© Reuters. FILE PHOTO: Mourners throw the Black Power Fist during the funeral of Patrick Lyoya, an unarmed Black man who was shot and killed by a Grand Rapids Police officer during a traffic stop on April 4, at Renaissance Church of God in Christ in Grand Rapids, Mi
By Steve Gorman and Brendan O’Brien
(Reuters) -A white police officer was charged with second-degree murder on Thursday for the fatal shooting of a Black man during an altercation after a traffic stop two months ago in Grand Rapids, Michigan, in a case that sparked racial justice protests in the city.
The criminal case against officer Christopher Schurr in the April 4 killing of Patrick Lyoya, a 26-year-old refugee from the Democratic Republic of Congo, came just over seven weeks after an independent autopsy found Lyoya was shot in the back of the head at point-blank range.
Announcing the charge at a news conference, the chief prosecuting attorney for Kent County, Christopher Becker, said Schurr had turned himself in to authorities and would be arraigned in court in Grand Rapids on Friday.
Becker said he provided Lyoya’s family members a letter of explanation translated into their native language of Swahili.
The killing outraged Lyoya’s loved ones and touched off protests by activists who condemned the shooting as an example of unjustified deadly force by police against young Black men.
A forensic pathologist who performed an independent autopsy on Lyoya concluded the officer had held his gun to the back of Lyoya’s head and fired once, evidence that the family’s attorney, Ben Crump, said bolstered their view that Lyoya was the victim of “an execution.”
A charge of second-degree murder, defined as an intentional, unjustified killing, carries a maximum sentence of life in prison with the possibility of parole in Michigan, Becker said. Additional factors necessary to prove a case of first-degree murder, premeditation and deliberation, “just weren’t there,” he told reporters.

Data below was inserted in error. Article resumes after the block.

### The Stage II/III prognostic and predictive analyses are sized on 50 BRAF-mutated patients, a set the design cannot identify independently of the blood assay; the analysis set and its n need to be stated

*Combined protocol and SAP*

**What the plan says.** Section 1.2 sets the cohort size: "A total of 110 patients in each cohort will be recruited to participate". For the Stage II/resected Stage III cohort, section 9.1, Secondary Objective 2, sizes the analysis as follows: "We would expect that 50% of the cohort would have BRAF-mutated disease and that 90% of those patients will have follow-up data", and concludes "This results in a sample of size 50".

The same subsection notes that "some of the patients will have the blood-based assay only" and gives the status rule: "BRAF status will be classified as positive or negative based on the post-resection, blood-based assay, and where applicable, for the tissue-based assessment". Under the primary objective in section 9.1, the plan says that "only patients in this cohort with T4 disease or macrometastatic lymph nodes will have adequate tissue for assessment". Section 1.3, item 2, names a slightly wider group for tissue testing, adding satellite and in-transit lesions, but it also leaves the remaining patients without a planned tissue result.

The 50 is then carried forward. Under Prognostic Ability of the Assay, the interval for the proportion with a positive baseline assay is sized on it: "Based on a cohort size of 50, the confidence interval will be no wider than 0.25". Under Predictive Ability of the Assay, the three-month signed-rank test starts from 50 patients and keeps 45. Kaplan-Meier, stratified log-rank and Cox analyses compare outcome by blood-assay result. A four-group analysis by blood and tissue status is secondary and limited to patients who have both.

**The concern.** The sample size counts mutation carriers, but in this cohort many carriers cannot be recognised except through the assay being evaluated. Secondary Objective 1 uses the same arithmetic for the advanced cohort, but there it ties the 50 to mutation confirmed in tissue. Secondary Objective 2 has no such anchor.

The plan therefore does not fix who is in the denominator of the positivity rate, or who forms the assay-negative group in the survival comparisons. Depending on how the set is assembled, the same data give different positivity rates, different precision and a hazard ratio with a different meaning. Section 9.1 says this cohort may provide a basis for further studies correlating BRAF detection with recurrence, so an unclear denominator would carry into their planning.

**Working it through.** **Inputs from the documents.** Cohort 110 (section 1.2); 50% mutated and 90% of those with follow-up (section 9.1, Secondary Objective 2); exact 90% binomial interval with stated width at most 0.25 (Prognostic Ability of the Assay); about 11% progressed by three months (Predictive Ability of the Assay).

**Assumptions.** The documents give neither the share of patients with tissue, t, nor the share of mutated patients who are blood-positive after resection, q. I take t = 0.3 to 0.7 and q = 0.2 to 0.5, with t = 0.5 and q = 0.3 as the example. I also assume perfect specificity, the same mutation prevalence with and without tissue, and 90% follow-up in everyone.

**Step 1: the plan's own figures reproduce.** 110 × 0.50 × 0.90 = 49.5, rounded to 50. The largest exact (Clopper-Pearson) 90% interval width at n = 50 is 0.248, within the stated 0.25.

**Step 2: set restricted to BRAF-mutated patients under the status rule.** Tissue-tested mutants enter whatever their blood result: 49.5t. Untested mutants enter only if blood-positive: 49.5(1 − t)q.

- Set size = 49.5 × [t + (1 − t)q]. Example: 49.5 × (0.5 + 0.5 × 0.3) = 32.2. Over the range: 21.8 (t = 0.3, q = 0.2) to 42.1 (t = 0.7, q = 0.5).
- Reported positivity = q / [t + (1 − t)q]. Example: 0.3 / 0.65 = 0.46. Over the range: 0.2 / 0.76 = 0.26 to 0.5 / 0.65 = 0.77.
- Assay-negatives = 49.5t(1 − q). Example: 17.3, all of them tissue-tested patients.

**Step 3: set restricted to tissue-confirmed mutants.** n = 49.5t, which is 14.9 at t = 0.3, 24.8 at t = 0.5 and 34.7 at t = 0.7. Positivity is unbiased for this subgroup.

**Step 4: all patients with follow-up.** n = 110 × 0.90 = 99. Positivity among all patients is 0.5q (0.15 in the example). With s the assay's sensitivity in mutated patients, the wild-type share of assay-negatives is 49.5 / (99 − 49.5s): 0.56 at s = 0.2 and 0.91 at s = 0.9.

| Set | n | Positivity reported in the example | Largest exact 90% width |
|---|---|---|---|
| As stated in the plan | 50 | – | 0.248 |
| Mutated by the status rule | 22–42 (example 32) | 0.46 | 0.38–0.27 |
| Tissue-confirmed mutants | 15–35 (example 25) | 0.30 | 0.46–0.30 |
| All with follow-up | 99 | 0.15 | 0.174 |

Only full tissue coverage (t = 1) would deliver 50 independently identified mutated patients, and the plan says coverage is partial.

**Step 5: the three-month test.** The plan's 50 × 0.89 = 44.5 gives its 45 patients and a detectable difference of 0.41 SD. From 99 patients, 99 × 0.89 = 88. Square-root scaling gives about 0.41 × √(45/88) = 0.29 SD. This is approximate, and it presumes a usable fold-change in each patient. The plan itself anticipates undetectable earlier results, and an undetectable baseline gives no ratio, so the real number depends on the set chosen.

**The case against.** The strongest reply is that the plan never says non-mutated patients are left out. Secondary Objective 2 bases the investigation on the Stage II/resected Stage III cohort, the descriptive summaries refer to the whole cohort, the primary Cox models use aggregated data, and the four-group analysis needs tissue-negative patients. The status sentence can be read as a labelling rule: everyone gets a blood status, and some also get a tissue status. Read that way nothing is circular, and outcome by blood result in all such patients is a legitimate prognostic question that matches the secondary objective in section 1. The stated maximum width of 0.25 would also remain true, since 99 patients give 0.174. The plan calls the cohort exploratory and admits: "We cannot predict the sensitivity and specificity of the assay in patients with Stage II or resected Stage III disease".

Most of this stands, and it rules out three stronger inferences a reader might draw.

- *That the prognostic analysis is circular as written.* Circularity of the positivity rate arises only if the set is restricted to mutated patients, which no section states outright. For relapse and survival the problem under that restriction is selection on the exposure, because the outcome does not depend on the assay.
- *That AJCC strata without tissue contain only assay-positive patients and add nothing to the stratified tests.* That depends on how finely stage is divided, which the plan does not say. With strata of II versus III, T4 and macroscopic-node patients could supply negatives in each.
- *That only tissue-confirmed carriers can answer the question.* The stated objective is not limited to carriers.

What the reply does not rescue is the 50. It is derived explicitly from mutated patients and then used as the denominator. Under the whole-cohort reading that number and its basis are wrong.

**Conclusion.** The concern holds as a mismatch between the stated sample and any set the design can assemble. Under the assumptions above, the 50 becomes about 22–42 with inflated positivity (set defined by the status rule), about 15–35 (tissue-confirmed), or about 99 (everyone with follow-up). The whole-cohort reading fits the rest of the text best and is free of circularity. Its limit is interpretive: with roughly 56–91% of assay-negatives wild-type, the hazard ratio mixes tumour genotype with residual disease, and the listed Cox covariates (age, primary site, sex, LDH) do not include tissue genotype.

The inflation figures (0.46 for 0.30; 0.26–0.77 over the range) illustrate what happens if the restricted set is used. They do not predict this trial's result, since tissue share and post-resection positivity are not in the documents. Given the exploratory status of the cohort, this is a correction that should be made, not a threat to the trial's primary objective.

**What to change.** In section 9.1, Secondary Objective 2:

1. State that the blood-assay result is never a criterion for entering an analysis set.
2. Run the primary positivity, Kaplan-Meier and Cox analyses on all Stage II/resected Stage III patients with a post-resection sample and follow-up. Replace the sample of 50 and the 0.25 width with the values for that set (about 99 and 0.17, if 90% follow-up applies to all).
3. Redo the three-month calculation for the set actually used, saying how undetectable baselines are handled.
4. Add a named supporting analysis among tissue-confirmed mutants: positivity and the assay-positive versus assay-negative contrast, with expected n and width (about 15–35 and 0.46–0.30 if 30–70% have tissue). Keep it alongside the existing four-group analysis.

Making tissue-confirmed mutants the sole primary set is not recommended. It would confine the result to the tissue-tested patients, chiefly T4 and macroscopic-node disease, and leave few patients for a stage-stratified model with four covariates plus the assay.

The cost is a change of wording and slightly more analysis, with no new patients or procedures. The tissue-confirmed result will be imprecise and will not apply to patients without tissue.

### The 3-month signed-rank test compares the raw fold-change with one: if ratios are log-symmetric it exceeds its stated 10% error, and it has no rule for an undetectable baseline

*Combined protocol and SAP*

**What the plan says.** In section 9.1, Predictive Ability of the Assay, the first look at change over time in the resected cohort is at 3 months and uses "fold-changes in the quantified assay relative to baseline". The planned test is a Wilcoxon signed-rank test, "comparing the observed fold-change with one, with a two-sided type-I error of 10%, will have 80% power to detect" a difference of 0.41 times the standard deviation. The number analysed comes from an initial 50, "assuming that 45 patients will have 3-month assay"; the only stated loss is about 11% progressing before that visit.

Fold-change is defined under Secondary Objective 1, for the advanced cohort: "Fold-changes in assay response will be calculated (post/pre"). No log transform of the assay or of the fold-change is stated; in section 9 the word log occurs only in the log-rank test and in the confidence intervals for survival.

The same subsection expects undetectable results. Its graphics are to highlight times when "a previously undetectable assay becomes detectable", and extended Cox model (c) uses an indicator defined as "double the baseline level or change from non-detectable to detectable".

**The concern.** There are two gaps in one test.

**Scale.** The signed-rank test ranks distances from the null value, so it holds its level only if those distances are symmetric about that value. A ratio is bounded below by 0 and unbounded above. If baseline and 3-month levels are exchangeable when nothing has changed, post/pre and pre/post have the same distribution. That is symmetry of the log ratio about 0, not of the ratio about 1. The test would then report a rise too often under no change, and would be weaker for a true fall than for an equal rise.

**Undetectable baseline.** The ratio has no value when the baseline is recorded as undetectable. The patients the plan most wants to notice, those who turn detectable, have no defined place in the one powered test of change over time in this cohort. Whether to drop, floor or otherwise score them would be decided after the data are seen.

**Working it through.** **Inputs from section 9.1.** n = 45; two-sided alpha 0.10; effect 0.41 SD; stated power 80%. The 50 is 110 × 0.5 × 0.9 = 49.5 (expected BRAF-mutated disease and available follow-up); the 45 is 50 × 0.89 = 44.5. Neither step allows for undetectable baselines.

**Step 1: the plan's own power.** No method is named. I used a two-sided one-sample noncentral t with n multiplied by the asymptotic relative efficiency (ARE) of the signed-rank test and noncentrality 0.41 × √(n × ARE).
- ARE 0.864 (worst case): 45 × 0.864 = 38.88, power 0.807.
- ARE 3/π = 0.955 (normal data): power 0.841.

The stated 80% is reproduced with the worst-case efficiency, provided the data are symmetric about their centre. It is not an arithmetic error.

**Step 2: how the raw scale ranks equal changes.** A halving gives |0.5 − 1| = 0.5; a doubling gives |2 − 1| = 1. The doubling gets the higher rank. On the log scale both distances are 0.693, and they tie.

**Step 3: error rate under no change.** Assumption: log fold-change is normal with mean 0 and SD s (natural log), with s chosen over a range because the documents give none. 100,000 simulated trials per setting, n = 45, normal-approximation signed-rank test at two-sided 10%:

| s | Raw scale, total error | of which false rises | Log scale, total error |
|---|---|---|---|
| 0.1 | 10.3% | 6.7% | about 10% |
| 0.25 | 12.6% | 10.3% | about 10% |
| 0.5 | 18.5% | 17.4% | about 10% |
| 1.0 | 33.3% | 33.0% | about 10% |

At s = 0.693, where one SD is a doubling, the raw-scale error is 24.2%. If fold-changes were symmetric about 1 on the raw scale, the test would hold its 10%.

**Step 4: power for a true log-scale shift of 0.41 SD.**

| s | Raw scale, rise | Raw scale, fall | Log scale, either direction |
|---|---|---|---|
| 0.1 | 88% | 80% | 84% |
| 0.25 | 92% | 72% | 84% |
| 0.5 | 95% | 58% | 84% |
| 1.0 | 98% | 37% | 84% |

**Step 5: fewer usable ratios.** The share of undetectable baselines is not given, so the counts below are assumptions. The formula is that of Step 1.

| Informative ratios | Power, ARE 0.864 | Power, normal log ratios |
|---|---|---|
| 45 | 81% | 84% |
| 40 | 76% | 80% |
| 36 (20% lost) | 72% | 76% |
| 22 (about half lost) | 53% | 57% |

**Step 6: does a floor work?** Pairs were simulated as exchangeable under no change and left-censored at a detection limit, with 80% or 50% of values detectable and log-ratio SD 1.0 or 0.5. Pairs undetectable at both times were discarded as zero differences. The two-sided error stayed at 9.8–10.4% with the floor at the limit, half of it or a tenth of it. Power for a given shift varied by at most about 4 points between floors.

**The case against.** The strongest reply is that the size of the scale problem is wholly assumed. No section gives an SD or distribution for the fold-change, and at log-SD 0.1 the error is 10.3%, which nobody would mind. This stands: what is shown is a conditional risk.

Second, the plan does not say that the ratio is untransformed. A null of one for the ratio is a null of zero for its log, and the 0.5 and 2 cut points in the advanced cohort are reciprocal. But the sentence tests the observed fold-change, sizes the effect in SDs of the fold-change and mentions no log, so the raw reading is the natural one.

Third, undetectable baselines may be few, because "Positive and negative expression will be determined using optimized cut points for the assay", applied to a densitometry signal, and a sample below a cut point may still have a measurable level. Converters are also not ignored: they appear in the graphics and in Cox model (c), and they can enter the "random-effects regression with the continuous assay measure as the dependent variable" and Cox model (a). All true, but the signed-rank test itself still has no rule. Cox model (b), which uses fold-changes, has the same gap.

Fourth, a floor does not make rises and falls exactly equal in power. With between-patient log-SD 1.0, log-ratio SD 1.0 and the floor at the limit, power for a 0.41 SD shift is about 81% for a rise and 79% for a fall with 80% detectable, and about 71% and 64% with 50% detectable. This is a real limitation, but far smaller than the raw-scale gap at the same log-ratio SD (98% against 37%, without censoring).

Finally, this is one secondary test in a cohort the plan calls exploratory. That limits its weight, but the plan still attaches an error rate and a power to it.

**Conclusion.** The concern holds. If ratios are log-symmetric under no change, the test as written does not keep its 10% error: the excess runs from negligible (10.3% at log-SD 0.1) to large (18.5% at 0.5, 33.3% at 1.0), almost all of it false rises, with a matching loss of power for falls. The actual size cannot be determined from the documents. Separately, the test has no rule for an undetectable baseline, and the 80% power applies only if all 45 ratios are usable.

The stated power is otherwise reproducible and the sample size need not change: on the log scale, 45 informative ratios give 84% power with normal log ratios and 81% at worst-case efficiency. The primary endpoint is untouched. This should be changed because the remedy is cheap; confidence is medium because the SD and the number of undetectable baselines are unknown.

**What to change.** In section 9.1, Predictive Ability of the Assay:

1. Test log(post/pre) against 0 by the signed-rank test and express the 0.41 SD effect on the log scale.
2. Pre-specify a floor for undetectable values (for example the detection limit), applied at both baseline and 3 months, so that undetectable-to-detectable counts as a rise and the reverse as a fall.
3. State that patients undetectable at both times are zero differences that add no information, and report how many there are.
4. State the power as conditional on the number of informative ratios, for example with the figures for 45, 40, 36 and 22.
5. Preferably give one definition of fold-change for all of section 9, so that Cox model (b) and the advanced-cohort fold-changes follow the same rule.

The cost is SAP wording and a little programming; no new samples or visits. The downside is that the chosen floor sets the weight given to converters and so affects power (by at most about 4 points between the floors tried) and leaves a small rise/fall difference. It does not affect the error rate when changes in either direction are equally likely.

If the case goes to trial, jurors would likely be permitted to also consider the “lesser included charge” of manslaughter, which Becker described as essentially same as second-degree murder but mitigated by actions taken in “the heat of passion.”
Becker said he hoped the message taken from his decision to prosecute Schurr would be “that we take this case seriously.”
The prosecutor said he arrived at his decision after reviewing a state police report on the incident, as well as evidence that included video footage taken from the dashboard of Schurr’s squad car, from his body-worn camera and from a neighbor’s surveillance camera.
The videos, publicly released in April, show Lyoya stepping out of the car on a rainy street, seemingly confused and asking “What did I do?” as the policeman repeatedly asks for a driver’s license and orders him to get back inside the vehicle.
Lyoya appears to be complying, but then closes the driver’s side door and attempts to walk away, resisting the officer’s attempts to handcuff him.
Following a short foot chase, the two men grapple on a lawn, at one point appearing to struggle over the officer’s stun gun, before Lyoya is shot.
The incident began after the officer stopped Lyoya over suspicions involving his license plate.